Life after surgery -- the journey continues

March 16, 2009|By ELLEN ROWLAND

Editor's note: Ellen Rowland, The Herald-Mail's North End columnist, has undergone bariatric surgery to help her lose weight and regain health. So that others might get a clearer picture of the costs and benefits of the procedure, Rowland writes a monthly journal describing the process. This is her sixth entry.

I am happy to report that I made it through weight-loss surgery.

I went in Friday, Feb. 20, for gastric bypass surgery at Johns Hopkins Bayview Medical Center in Baltimore.

This surgery comes after nearly a year of psychological and physical preparation and doctor's visits and mountains of paper work.

Doctors suggested I undergo weight-loss surgery to help ease my spinal stenosis, diabetes and high cholesterol -- health conditions worsened by my weight.

Gastric bypass, one of many forms of weight-loss surgery, is when surgeons reroute the digestive organs so that a person consumes less food, and, as a result, loses weight.


But just because the surgery is over, doesn't mean my journey has ended. If I want to keep the weight off after surgery, I'll have to make some major lifestyle changes.

I will keep you updated as my recovery continues.

The day of the surgery

I checked in at Johns Hopkins by 9 a.m. and did all the usual paperwork. I did not have to wait too long before I was led into the prep-room area.

I put on support stockings, which help prevent blood clots in my legs, and a "lovely" gown, then got in the bed and received an IV. Then it was hurry up and wait.

My surgeon came in for a few minutes to talk about what he was going to do. My surgery was not scheduled until 11 a.m. He said would be in the operating room for three to four hours, if all went well.

My husband stayed with me until the operating room personnel came. It was a few minutes after 11 when I went into the OR.

I was not nervous. I just wanted to get in and get it over with.

I do not remember much what happened next.

Problems during surgery

I was later told that the surgeon ran into some problems during the surgery.

Once the operation began, he found a hernia -- one I had had repaired five times before this surgery. The hernia was twisted around and stuck to mesh that had been placed there during a prior surgery. The surgeon also found a second hernia. He had to repair both of them during the operation.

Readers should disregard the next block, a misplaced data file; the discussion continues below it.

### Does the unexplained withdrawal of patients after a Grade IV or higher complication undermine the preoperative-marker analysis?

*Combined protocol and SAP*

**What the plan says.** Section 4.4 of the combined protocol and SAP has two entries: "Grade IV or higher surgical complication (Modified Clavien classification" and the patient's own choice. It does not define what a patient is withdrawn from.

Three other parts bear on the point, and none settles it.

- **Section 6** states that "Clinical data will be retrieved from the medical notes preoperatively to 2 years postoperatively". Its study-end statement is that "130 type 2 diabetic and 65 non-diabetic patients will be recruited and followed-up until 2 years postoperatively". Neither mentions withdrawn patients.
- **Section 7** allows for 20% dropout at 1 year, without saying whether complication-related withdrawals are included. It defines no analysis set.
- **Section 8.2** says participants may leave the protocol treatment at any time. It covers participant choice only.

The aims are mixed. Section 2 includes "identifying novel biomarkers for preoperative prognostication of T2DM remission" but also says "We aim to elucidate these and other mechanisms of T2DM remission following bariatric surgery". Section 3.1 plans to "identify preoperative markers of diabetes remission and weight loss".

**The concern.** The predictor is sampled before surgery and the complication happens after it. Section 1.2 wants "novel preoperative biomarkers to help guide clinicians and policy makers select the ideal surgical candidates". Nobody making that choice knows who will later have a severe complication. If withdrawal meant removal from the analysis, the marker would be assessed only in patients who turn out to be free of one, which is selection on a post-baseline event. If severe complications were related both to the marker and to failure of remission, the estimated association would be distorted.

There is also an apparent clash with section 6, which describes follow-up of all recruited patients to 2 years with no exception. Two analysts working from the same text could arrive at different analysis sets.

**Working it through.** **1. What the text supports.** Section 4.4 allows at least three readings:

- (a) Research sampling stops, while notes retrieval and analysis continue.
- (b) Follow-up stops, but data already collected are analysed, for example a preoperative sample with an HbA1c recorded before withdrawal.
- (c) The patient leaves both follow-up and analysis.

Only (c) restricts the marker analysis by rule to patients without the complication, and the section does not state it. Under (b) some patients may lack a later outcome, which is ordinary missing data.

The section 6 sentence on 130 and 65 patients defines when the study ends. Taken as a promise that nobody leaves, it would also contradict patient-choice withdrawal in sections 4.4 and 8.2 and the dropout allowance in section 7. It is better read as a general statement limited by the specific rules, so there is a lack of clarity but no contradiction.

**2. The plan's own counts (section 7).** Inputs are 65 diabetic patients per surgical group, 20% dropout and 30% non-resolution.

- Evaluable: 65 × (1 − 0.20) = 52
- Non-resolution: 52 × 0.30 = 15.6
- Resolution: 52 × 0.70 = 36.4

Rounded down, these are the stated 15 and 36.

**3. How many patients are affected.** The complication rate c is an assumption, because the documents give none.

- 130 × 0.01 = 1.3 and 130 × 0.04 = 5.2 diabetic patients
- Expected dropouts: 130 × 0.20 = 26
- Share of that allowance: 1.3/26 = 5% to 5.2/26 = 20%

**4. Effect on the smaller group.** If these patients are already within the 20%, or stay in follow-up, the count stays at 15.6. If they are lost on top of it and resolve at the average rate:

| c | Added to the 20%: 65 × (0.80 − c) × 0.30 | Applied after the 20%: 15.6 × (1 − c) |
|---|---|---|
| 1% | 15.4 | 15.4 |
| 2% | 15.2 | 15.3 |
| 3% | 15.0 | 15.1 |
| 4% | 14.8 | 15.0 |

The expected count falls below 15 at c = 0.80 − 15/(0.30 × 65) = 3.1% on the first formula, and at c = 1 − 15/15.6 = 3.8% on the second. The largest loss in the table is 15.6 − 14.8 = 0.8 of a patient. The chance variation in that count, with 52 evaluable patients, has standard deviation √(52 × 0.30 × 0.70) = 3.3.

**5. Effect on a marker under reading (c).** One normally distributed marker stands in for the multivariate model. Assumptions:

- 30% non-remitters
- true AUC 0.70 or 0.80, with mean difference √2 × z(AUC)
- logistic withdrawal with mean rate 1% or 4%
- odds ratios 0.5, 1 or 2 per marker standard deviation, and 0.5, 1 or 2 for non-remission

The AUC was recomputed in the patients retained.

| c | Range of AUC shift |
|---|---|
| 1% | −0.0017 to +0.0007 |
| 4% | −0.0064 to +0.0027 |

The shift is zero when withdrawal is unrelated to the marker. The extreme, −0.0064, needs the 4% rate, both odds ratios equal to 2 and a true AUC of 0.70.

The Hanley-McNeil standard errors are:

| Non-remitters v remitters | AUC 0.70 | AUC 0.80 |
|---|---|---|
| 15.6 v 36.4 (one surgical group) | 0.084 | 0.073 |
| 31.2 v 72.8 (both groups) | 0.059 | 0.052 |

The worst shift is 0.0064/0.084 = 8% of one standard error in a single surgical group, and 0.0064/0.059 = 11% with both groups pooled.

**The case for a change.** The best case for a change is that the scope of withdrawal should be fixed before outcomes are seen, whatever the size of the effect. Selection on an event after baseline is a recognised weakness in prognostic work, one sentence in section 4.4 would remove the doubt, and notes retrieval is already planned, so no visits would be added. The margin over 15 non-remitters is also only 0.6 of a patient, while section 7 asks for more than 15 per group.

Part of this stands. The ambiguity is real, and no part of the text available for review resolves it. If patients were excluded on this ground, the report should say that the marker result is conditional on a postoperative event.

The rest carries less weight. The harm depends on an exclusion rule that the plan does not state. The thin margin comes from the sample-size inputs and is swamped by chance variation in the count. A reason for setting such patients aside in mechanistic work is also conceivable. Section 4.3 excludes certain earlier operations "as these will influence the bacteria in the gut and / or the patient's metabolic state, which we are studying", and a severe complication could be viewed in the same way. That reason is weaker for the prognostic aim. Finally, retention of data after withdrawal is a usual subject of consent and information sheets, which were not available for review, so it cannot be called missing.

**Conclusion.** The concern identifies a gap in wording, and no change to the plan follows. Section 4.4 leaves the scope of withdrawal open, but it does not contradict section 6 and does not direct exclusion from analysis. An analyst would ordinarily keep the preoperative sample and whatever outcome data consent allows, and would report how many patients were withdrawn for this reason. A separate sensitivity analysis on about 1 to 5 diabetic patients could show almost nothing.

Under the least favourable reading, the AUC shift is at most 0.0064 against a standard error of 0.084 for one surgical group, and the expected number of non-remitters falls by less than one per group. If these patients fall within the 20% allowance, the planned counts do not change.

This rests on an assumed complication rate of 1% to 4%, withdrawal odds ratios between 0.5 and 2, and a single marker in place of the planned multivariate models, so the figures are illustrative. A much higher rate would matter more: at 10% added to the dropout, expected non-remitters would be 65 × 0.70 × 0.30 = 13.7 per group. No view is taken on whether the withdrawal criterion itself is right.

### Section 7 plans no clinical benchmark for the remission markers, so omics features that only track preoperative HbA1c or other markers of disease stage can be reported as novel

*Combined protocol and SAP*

The gastric bypass did not take as long as the hernia repairs.

From what I have been told, I did not get to the recovery room until about 7 p.m.

I have a phobia of medical tubes. So imagine how I felt when I woke up after surgery and had a tube in my nose, two tubes in my left side, a feeding tube in my right side and a catheter.

Nurses checked my vitals. I was doing well. That evening, I sat up in a chair. Later, I walked halfway down the hallway and was very glad to get back in my room.

After the surgery

I was supposed to be discharged Monday, Feb. 23, but my oxygen levels were not stable enough, so they wanted me to stay an extra day.

I went down to X-ray that Saturday for a leak test. I have no words to describe the medicine I had to take for it, but thankfully I only had to take it once. As I swallowed, they took an X-ray to see if there was any leakage. There was none.

On Sunday, I started my liquid diet. I had lemon-flavored Crystal Light, beef broth and Jell-O. I am so thankful for Jell-O: It helped get me through. I also had a powder-protein packet that I could dissolve in the Crystal Light or broth.

This is what I ate until I was discharged.

Life since the surgery

Since surgery, I have moved from a liquid diet to puréed foods, and now I'm eating "soft" foods.

It is not so bad. I do have lots to choose from. But I have to watch portion size.

I still drink my protein powder two times a day and take my vitamins. And I am giving myself a vitamin B-12 shot once a month to avoid another pill. I will have to take vitamins for the rest of my life.

Eventually, I will be able to eat solid foods again -- by May, hopefully.

All in all, I am doing well. I have lost nearly 20 pounds so far. I can't say I have good and bad days -- I have good and bad hours. When I am not feeling well, it only lasts for a couple hours and then I feel better.

I want to thank everyone for their well wishes, prayers, phone calls, cards and flowers.

It made this journey so more bearable.

My journey to weight loss: A timeline

Oct. 23, 2008 -- The journey begins

Ellen Rowland, 58, of Hagerstown, introduces herself to Herald-Mail readers.

When this ran, she was considered morbidly obese. Doctors told Rowland that she needed to drastically lose weight or she could risk loosing her ability to walk.

Her target surgery date was set for early 2009 at Johns Hopkins Bayview Medical Center in Baltimore. But before she could have the surgery, she had to meet several conditions laid out by her insurance company.

Nov. 11, 2008 -- Rallying support

Rowland vents frustrations with what seems like mounds of paper work and communication issues with her insurance company.

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